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Healthcare Reform

Archive for the ‘Healthcare Reform’ Category

CAHU Submits Testimony to Single-Payer Commission

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Last month CAHU submitted testimony to “Healthy California for All,” California’s single-payer commission.

The “Healthy California for All” commission, launched by California Governor Newsom in December 2019, is developing “a plan for advancing progress toward achieving a healthcare delivery system for California that provides coverage and access through a unified financing system, including, but not limited to a single-payer financing system.”

CAHU’s testimony represents the collective experience and expertise of its membership of well over 2,000 California health insurance agents, brokers, and other healthcare professionals.

Summary of CAHU’s Testimony

Read CAHU’s testimony for the full details.

CAHU Testimony

 

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US Supreme Court Ruling Upholds The Affordable Care Act

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On June 17, 2021, the US Supreme Court declined to overturn the Affordable Care Act by a 7-2 vote, rejecting a lawsuit filed by a group of Republican state attorneys general claiming that a change made by Congress in 2017 had rendered the entire law unconstitutional.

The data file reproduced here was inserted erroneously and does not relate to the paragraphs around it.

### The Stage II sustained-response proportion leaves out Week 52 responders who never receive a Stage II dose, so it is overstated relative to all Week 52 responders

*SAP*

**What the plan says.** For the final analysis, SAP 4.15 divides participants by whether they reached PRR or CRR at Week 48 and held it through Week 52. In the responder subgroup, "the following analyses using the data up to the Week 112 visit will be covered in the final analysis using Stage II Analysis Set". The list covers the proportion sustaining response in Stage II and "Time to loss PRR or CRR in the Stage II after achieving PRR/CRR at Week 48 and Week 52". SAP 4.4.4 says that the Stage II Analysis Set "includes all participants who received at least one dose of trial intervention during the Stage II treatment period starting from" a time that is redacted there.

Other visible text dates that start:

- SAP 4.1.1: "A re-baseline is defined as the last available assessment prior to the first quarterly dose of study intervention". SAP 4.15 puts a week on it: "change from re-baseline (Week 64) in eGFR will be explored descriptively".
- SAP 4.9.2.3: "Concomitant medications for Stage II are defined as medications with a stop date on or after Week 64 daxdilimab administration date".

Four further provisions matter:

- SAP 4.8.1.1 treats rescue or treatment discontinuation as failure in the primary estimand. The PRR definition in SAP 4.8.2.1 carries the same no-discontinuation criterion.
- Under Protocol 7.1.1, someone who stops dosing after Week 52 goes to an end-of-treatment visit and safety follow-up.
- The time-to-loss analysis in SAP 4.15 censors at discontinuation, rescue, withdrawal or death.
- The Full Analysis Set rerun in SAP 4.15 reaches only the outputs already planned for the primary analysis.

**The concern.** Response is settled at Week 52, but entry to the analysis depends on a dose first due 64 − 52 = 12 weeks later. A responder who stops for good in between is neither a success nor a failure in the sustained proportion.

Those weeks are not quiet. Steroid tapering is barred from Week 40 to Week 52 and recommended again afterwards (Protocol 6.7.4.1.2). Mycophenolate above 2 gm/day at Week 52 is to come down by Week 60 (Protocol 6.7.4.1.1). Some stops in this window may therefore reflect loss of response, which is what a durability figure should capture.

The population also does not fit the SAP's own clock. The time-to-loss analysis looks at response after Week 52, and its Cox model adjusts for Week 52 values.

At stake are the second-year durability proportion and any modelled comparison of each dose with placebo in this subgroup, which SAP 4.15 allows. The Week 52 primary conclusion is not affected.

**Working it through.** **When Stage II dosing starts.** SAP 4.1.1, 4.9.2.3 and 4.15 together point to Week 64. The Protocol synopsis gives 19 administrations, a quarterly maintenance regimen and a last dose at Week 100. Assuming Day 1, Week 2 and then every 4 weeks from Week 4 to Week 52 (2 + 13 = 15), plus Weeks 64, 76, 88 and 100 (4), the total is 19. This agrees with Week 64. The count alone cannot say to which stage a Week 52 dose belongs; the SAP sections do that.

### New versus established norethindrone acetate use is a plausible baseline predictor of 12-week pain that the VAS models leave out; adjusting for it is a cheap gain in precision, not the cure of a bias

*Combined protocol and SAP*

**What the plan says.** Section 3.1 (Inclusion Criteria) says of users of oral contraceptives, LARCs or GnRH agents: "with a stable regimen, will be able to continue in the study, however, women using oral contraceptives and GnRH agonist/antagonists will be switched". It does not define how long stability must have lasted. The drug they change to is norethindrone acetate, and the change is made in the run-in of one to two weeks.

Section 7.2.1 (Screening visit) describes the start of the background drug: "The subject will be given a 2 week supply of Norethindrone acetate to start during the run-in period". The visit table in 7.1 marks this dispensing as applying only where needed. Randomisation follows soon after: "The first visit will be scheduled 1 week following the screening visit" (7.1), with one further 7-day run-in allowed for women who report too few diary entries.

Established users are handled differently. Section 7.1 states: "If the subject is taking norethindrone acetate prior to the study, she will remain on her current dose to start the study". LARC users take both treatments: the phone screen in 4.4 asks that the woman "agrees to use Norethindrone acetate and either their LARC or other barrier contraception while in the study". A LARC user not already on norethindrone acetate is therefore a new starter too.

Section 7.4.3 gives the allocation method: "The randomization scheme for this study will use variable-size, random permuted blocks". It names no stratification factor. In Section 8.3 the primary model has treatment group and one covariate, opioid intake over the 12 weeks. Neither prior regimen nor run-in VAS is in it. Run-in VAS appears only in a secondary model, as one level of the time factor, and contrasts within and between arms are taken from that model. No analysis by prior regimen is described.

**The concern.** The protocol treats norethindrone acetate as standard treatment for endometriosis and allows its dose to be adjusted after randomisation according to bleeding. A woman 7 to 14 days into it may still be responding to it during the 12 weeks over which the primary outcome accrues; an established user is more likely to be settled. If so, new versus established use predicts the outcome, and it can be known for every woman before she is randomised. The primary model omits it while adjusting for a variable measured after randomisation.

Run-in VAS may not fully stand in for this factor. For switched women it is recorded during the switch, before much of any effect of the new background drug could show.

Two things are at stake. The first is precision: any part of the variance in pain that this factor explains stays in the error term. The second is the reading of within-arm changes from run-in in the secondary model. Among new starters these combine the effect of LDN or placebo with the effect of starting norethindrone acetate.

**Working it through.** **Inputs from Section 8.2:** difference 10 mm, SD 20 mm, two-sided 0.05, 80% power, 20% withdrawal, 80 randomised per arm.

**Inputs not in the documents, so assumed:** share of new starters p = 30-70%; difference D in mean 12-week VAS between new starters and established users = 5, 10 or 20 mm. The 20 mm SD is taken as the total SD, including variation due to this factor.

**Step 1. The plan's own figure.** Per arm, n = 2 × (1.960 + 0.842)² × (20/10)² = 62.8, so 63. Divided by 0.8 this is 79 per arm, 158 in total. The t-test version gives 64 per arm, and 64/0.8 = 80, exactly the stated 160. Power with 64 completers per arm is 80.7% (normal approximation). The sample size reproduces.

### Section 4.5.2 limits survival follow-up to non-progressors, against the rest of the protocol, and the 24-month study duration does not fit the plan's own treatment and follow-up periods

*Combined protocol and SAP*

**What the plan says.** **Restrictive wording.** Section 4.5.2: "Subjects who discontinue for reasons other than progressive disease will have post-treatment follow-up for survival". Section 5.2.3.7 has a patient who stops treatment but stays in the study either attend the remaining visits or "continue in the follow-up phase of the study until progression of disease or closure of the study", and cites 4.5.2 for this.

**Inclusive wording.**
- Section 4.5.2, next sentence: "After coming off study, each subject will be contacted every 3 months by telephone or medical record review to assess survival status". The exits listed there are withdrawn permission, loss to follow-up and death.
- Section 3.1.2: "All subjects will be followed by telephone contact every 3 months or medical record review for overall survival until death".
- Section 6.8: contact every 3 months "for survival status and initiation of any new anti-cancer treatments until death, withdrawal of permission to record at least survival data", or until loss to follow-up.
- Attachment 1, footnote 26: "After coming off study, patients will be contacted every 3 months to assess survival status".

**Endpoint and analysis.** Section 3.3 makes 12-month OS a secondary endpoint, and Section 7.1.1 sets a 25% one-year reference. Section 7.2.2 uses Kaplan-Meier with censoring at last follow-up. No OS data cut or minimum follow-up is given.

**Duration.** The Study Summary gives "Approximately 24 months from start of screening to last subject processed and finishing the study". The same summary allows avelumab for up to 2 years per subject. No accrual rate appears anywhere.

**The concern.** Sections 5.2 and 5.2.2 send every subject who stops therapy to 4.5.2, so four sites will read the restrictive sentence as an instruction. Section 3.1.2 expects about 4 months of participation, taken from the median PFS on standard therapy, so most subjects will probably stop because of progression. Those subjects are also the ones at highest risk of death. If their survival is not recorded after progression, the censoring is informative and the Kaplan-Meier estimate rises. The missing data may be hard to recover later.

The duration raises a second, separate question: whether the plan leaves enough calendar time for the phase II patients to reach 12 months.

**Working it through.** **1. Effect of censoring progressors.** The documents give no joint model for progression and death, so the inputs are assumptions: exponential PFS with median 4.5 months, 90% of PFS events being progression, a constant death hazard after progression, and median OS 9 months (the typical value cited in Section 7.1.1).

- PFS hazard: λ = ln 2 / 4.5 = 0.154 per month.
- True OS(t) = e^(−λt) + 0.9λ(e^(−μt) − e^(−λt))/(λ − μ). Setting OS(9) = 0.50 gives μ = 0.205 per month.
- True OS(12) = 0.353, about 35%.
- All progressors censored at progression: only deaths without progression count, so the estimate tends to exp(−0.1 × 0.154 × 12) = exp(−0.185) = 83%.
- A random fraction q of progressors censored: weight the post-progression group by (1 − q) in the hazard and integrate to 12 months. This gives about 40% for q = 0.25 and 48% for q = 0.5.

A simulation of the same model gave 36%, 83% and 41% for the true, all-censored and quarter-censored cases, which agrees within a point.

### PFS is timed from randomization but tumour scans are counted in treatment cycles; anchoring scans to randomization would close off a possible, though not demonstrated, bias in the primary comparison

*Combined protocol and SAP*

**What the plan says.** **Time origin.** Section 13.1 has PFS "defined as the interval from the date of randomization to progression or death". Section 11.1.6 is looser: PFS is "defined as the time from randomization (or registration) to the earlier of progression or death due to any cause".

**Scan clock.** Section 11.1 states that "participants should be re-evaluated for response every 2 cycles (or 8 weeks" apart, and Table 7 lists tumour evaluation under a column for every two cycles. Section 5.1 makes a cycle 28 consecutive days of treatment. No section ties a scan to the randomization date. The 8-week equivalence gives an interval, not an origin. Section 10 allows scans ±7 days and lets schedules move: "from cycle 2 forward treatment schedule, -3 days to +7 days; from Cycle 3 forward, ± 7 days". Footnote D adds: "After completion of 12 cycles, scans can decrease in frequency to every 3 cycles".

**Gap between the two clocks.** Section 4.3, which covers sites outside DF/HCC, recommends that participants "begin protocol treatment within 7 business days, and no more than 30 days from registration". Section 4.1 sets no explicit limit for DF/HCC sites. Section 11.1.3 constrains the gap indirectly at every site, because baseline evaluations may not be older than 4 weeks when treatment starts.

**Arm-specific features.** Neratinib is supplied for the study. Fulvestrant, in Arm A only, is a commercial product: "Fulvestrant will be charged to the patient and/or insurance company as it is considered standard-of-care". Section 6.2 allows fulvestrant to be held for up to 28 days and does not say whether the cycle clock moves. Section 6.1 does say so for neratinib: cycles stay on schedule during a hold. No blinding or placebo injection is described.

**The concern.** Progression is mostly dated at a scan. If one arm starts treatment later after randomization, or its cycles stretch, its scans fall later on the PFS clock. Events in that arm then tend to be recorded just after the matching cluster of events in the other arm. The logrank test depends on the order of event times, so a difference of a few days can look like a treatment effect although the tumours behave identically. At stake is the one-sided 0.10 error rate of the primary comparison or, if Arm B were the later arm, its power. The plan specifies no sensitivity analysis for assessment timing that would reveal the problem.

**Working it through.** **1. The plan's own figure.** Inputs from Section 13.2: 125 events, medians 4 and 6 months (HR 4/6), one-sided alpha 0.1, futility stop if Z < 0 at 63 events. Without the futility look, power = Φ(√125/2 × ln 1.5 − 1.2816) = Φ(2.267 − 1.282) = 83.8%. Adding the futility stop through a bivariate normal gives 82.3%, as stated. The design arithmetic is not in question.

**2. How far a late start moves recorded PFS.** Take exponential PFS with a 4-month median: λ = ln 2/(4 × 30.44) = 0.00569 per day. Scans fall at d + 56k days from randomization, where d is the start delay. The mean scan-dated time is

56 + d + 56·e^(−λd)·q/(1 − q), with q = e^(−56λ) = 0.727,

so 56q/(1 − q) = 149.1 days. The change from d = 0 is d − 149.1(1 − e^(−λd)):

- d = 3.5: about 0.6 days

It’s the third time since 2010 that the Affordable Care Act (ACA), known as Obamacare, has survived a challenge, allowing millions to keep their insurance coverage amid the coronavirus pandemic.

This decision reversed a lower court ruling finding the individual mandate unconstitutional. However, the court did not address the question of whether a key provision in the law was unconstitutional and whether the bulk of the law could stand without a provision that initially required most Americans to obtain insurance or pay a penalty. Instead, the court held the plaintiffs do not have standing in the case, or a legal right to bring the suit.

President Joe Biden tweeted that the decision is “a big win for the American people.” Health and Human Services Secretary Xavier Becerra, who helped write the law as a member of Congress and now is responsible for implementing it, said the decision “means that all Americans continue to have a right to access affordable care, free of discrimination. More than 133 million people with preexisting conditions, like cancer, asthma or diabetes, can have peace of mind knowing that the health protections they rely on are safe.”

Millions of Americans (including nearly 6 million Californians) gained health insurance coverage as a result of the ACA, President Barack Obama’s landmark law passed in 2010. Hundreds of millions more have had their health care and coverage affected by provisions as wide-ranging as changes in Medicare drug copayments, requirements for calorie counts on menus, a pathway for approval of generic copies of expensive biologic drugs, protections for people with preexisting conditions, and a ban on lifetime caps on coverage.